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Bereavement by suicide is like taking a full-body assault, like being bashed up violently but from the inside. What was once just heard about or read about, or sung of wistfully at the end of M*A*S*H, is now yours and yours to keep forever. Everything’s changed. There’s now a fifth season of the year that permanently colours the other four, in a nasty shade of soot. You’re living a nightmare version of your life. What should just be an over-catastrophised alternative reality is actual reality. Minus the funky headset.
Life’s full-body assaults happen all the time. At some stage, each of us gets to enter our own personal disaster zone. Everyone suffers. I quietly wonder if all of us, at one time or another, haven’t fantasised about the oblivion of oblivion. Sigmund Freud himself saw life as preparation for death, positing the "death instinct". Sometimes, merely coping becomes best case scenario.
That’s where physical movement can kick in, along with feeling others’ care.
Steven, son of Dunedin but resident of Wainuiomata, had two other brothers in nearby Wellington and a wide circle of friends. Mature modern men, some of them, including Steve, had had a warm evening of fun, deep chats and overtly verbalised care not long before Steve was compelled to take his life. His friends are traumatised too.
They’ve since developed a habit of going for group walks in Kaitoke Regional Park, supporting each other and enjoying their friendships, and asked me along.
Grief starts in the mind but lands in the body. For weeks, my airless lungs and pumped adrenals had been frozen in permafright. My tight torso actually ached. My system needed jump starting.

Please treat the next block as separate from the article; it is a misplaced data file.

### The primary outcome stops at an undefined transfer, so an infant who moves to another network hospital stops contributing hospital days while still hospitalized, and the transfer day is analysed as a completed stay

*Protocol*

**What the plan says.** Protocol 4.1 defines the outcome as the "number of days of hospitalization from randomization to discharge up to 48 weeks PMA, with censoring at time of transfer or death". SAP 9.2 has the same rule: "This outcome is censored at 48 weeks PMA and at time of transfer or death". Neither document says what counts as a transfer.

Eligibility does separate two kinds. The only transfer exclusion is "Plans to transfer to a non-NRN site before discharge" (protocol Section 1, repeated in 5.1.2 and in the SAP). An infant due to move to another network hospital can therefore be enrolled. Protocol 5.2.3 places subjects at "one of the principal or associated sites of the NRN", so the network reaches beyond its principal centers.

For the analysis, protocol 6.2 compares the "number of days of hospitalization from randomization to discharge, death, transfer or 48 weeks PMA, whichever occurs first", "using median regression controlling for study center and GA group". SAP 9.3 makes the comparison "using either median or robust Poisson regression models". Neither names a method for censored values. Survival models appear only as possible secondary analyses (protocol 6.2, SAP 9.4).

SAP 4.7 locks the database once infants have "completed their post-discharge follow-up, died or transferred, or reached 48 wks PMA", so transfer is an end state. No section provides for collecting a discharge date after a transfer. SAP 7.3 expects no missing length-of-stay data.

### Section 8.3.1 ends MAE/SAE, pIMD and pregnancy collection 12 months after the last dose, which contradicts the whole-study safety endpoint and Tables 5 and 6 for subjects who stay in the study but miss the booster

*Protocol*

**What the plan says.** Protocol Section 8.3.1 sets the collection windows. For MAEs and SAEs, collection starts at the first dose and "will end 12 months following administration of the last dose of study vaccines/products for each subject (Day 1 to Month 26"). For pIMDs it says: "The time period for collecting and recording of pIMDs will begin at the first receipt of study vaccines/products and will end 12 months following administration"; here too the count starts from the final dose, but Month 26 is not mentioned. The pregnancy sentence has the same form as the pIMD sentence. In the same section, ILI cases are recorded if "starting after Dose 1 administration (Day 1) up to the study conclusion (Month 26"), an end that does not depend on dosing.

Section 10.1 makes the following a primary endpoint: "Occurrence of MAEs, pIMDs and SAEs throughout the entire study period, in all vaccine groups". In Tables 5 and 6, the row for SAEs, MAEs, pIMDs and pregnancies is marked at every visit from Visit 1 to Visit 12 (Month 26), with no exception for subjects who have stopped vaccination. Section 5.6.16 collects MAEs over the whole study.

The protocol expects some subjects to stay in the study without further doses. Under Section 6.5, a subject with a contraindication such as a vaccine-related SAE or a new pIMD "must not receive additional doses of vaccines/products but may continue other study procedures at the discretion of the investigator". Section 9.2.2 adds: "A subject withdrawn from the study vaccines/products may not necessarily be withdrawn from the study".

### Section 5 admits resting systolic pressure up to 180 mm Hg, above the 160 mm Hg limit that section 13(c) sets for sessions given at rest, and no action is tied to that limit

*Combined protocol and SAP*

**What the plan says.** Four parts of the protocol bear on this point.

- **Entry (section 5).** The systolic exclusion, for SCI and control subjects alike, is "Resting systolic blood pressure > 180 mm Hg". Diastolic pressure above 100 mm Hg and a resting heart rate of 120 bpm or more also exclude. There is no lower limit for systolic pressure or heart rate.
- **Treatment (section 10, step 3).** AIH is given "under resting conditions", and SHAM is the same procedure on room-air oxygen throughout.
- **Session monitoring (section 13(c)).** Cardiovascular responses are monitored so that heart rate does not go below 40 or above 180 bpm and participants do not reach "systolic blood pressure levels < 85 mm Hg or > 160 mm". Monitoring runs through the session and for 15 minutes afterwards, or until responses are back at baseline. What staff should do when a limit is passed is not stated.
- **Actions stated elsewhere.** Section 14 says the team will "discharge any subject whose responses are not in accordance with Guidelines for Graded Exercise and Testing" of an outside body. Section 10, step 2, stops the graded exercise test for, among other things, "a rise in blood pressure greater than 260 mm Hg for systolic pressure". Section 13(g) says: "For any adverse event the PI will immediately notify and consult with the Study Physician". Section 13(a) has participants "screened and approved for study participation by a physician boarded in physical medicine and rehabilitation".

Walking’s rhythmic swaying and full breathing stepped in and did its stuff. The swinging of my arms and the twisting of my torso massaged my insides, ungluing and melting them with a warmth and normality. I had my first belly laugh for ages.
Apparently full breathing stimulates the vagus nerve. It’s the longest cranial nerve in the body and runs through the torso.
It carries information between the brain and the internal organs, helping calm the organs down after "fight-or-flight". When we breathe down low, using our diaphragm, we create pressure in our abdomen that stimulates the vagus nerve to do its thing.
So, as annoying as it can be to be told to "just breathe", especially if the person’s using a special breathy voice, there’s a truth to it.
There’s also something pretty powerful about feeling the love in times of crisis. Losing someone close can bring a sudden sense of loneliness. Loneliness is quite different from aloneness, which can sometimes be sheer luxury. To the contrary, a deceased person’s absence can leave a pinging loneliness, a sense of being suddenly separated from normal society. It’s eased by the knowledge that you’re not alone. Knowing other people have got your back and feeling their care makes all the difference in the world. Feeling their companionship at the same time as being lulled by nature’s loveliness, somehow intensifies the benefits of both.
We followed a river in Kaitoke Regional Park and one of our party jumped in. Another brother has been doing cold river dunks to cope and swears by it for interrupting the stomach’s leaden feeling. Perhaps the shock of the cold reboots the lungs. It feels like the same effect as a deep cry or huge laugh. By whatever mechanism, nature’s come to the rescue again.
All this said, I don’t want to be ableist: when once unwell for a year and a half, I knitted on the beach, and the repetitiveness had a soothing effect. Rhythm of any sort seems to rock us back to a peace and ease.
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